Rubio Aide: American Workers “Can’t Cut It”

Rich Lowry, writing for NRO Sunday, posted a bit of an exchange between Chuck Schumer’s staff and Marco Rubio’s staff on the haggling over the immigration reform bill.  In that exchange, the Rubio aide, purportedly said:

“There are American workers who, for lack of a better term, can’t cut it. There shouldn’t be a presumption that every American worker is a star performer. There are people who just can’t get it, can’t do it, don’t want to do it. And so you can’t obviously discuss that publicly.”

I’d like to address this sentiment, but for the purposes of this discussion, I am going to assume that Lowry’s reporting as well as the source materials he’s relying upon are accurate.  Rather than direct my ire at Senator Rubio for employing such a dolt, or assuming that he shares the twisted reasoning of his staffer, I simply wish to direct this to the staffer in question:

You take a salary month after month, and month after month, the American worker is the poor rube paying it.  The “American worker” is defined by men and women of all ages and races, including those who have been naturalized as citizens.  To say that the “American worker can’t cut it” is the most intensely disdainful remark you could make about the people your boss was elected to serve!  The people who keep the lights on in your office are the American worker.  You defame the people who get up each morning and who beat you to the Starbucks, who also seem to “cut it” as they’re making your coffee.  The people who keep the traffic flowing as you make your way to work seem to “cut it” as you move on down the road.  The poor bastards who keep the lights burning certainly “cut it.”

You and your boss along with the ninety-odd other dolts and their staffs seem to have no problem with the American worker “cutting it” when it comes to spending their money, and spending their future earnings.  No, I suspect the American worker “cuts it” just fine in that context.  Your boss wasn’t elected to represent the Chamber of Commerce or to take their position on the immigration bill, but then again, maybe he was. True, there is no presumption that we’re all star performers, except when it’s time to pay the nation’s bills, but one would think that you’d have the decency to consider them before the interests of the Chamber of Commerce.

Do you want to know what really doesn’t “cut it?” I’ll be happy to tell you, on behalf of all the men and women who will have done more before 8 o’clock this morning than you will have done by day’s end: Foolish, arrogant staff to elected or appointed government officials who along with their bosses hold the American people in disdain don’t cut it!  In short, you don’t cut it.  I can understand why you wouldn’t want your remarks repeated in public.  I can understand why Senator Rubio’s office doesn’t want NRO disseminating the remarks. As reported, what your remarks reveal about the sentiment of those in Washington DC who are pushing this immigration reform boondoggle is that the American people at large don’t “cut it” in your view.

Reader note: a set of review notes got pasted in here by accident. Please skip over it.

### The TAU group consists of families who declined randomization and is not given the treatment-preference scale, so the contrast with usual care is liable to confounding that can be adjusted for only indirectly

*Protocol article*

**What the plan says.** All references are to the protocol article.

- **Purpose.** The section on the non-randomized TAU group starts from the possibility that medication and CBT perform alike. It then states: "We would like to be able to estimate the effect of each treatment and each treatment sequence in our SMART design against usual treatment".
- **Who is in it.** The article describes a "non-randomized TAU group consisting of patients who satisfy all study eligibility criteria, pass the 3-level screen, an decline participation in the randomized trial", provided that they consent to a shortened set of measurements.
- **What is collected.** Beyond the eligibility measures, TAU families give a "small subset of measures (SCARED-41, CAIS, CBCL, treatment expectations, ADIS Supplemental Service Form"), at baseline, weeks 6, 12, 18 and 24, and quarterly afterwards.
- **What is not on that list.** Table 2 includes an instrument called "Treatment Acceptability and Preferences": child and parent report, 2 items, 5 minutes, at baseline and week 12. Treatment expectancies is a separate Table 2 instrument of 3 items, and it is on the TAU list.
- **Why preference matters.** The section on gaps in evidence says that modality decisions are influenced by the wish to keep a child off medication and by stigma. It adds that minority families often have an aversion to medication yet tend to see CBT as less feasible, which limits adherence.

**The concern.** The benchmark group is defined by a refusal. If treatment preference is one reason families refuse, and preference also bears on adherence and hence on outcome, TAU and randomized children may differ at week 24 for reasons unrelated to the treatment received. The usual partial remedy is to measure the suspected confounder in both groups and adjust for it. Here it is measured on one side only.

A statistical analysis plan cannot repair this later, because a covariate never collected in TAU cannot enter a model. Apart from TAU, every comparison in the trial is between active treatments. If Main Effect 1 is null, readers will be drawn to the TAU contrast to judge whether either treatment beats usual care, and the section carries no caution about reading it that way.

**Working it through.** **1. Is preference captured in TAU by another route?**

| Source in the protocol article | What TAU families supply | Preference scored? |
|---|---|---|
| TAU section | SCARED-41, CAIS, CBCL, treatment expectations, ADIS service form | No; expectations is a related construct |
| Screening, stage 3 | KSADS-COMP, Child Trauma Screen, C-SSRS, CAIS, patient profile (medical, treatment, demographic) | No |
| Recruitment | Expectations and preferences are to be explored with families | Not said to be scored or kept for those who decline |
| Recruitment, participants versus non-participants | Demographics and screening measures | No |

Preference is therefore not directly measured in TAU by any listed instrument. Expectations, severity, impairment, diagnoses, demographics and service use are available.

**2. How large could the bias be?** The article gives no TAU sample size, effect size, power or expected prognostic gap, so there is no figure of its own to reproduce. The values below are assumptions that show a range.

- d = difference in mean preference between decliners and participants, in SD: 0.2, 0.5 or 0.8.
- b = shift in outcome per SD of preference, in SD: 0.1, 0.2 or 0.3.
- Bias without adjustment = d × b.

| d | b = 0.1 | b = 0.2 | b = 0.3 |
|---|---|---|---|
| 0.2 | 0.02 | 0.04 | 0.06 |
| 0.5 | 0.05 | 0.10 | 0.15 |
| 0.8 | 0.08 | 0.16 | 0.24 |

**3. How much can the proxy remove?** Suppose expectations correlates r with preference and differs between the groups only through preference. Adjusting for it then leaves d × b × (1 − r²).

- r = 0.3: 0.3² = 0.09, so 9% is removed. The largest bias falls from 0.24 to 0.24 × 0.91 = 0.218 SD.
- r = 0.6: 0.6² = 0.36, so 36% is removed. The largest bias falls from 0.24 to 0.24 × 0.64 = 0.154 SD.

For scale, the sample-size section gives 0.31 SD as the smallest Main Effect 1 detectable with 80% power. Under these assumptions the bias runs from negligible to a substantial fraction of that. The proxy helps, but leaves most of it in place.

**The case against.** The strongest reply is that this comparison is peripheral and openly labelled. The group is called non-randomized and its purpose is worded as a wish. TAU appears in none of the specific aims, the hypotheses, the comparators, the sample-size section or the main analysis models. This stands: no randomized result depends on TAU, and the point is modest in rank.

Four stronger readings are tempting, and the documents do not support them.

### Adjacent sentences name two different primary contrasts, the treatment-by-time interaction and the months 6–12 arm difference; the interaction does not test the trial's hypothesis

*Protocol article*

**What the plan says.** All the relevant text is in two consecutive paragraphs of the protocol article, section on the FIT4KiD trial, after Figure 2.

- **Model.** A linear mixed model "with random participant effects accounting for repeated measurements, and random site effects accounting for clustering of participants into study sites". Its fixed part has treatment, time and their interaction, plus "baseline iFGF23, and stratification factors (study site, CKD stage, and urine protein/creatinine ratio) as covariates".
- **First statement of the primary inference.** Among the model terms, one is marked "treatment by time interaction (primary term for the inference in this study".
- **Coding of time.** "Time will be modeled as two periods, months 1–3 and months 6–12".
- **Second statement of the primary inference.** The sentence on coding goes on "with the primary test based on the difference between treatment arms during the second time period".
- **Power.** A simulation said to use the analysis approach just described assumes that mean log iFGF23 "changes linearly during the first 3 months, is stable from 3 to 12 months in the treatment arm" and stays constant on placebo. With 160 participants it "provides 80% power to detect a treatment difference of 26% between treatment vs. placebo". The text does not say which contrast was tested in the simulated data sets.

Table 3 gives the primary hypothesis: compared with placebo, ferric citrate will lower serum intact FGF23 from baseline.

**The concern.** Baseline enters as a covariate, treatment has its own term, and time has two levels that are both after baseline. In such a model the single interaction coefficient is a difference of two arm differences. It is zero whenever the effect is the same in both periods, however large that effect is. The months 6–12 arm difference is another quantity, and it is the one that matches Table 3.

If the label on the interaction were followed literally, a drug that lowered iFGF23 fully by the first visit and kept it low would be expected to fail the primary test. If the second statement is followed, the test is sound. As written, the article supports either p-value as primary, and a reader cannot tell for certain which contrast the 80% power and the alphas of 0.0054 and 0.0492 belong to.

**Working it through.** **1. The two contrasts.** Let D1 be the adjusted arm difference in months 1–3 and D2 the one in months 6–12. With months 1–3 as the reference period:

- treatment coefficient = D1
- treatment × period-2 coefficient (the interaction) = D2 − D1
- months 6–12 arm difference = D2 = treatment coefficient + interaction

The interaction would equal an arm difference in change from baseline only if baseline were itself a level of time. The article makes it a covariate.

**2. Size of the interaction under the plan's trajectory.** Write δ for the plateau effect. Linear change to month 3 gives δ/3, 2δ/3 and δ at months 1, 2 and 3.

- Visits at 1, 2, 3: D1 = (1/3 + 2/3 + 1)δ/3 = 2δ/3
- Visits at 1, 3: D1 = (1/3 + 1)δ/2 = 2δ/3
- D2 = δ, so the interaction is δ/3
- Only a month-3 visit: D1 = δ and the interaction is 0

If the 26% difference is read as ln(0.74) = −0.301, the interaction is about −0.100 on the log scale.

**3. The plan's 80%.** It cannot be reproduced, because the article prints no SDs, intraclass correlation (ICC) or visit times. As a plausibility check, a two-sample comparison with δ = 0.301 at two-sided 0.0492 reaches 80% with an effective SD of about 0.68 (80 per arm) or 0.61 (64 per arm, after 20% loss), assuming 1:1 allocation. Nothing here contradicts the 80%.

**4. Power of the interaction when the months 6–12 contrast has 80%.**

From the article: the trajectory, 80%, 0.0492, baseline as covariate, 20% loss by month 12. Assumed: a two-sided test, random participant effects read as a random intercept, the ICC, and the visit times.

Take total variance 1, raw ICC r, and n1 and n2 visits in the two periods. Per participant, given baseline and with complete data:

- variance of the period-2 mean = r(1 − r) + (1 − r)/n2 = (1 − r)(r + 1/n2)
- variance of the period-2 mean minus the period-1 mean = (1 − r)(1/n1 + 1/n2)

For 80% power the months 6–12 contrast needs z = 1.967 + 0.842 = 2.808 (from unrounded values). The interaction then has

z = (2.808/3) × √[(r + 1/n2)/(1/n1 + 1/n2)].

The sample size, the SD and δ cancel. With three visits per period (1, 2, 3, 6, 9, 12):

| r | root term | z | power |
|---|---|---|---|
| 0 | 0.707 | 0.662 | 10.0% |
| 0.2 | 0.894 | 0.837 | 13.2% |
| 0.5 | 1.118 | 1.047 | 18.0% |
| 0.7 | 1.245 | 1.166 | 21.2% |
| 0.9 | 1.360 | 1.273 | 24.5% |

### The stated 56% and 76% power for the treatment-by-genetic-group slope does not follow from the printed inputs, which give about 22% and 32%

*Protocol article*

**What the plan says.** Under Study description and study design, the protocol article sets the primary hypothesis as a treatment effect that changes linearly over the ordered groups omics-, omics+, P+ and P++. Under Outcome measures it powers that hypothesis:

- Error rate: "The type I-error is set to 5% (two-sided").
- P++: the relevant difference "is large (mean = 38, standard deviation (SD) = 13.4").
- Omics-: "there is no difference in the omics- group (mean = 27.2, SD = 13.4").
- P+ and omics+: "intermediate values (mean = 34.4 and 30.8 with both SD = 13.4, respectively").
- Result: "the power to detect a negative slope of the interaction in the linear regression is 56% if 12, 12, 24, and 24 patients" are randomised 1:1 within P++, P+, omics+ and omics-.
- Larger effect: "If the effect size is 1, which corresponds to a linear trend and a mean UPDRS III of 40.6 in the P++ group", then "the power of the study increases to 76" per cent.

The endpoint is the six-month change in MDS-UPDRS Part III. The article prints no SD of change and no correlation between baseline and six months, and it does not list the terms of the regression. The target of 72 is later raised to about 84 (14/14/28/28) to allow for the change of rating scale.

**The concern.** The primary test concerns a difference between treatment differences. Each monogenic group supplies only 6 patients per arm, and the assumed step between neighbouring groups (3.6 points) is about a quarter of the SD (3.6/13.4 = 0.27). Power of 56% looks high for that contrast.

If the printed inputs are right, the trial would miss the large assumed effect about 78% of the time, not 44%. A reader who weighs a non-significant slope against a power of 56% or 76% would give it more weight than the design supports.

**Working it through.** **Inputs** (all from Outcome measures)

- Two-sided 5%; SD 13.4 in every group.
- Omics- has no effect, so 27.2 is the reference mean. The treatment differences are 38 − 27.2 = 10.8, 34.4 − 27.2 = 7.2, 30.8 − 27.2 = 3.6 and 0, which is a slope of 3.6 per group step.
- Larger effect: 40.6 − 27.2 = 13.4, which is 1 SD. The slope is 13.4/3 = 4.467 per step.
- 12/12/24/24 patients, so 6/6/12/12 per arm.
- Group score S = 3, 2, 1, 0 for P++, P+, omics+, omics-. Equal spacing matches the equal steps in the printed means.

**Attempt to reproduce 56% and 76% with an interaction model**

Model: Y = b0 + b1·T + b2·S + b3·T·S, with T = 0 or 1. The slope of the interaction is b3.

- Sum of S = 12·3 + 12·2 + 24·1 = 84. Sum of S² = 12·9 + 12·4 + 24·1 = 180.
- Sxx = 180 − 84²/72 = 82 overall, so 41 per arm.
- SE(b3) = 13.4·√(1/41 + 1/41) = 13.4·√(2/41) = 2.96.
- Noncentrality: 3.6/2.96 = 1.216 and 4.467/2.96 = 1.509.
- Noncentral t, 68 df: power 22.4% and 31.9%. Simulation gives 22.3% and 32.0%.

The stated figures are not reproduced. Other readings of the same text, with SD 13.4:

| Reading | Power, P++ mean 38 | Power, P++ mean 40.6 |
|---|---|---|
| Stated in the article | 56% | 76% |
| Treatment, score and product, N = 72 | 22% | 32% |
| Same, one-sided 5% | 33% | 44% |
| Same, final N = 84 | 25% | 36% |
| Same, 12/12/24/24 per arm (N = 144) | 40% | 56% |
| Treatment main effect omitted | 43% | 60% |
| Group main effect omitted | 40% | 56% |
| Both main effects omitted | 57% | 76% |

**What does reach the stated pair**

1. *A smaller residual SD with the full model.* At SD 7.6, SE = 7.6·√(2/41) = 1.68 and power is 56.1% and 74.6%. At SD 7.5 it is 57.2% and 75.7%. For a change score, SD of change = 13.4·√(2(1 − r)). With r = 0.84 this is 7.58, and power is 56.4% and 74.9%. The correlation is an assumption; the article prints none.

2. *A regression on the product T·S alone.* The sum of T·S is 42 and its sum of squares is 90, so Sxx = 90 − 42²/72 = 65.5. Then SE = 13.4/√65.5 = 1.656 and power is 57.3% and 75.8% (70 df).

Screw you.  The very idea that you would take such a position in an argument against the American worker should tell voters everything they need to know about you, and about your boss.  It surely didn’t take the space of four years for your boss to become captured by the machine, of which you are a part.  The truth may be that he had been captive all along, and ultimately, he bears responsibility for employing you. We’re going to need to see what we can do about that, although I have no doubt that even if dismissed, you’ll wind up working for a lobbying firm, perhaps arguing on behalf of the Chamber of Commerce that the American worker “can’t cut it.”

In my nearly half-century, I have watched the American worker “cut it” under the most egregious of conditions at times, and while it is always true that there may be some person in some job who is not quite up to it, the fact is that the American worker has managed to create trillions upon trillions of dollars worth of wealth during that span, much of which you and your boss and those with and before him have squandered.  Naturally, in a free market, you will get only as good as you give in most cases, but that’s a two-way street.  Over the last decade, costs have risen for businesses, but for consumers, they have risen even more.  How much has the average American’s wage increased?

There is nothing wrong with the American worker that the free market can’t fix, but sadly, you wish to tinker with the free market to the degree it still exists in the United States by changing the rules, in this case seeking to flood the market with millions of new employees.  All of this is because your real bosses – the people for whom you work while we who “can’t cut it” pay you – want bargain prices for labor and because your opposites on the political spectrum want more votes.  The truth is that you’re all a gang of criminals.  What this Immigration Reform bill will do to the American people, particularly the American worker, and to the American polity is and should be considered a criminal act.  I view it as treason.  How well does treason pay in Washington DC?  Apparently, quite well, with the tax-payer footing the bill.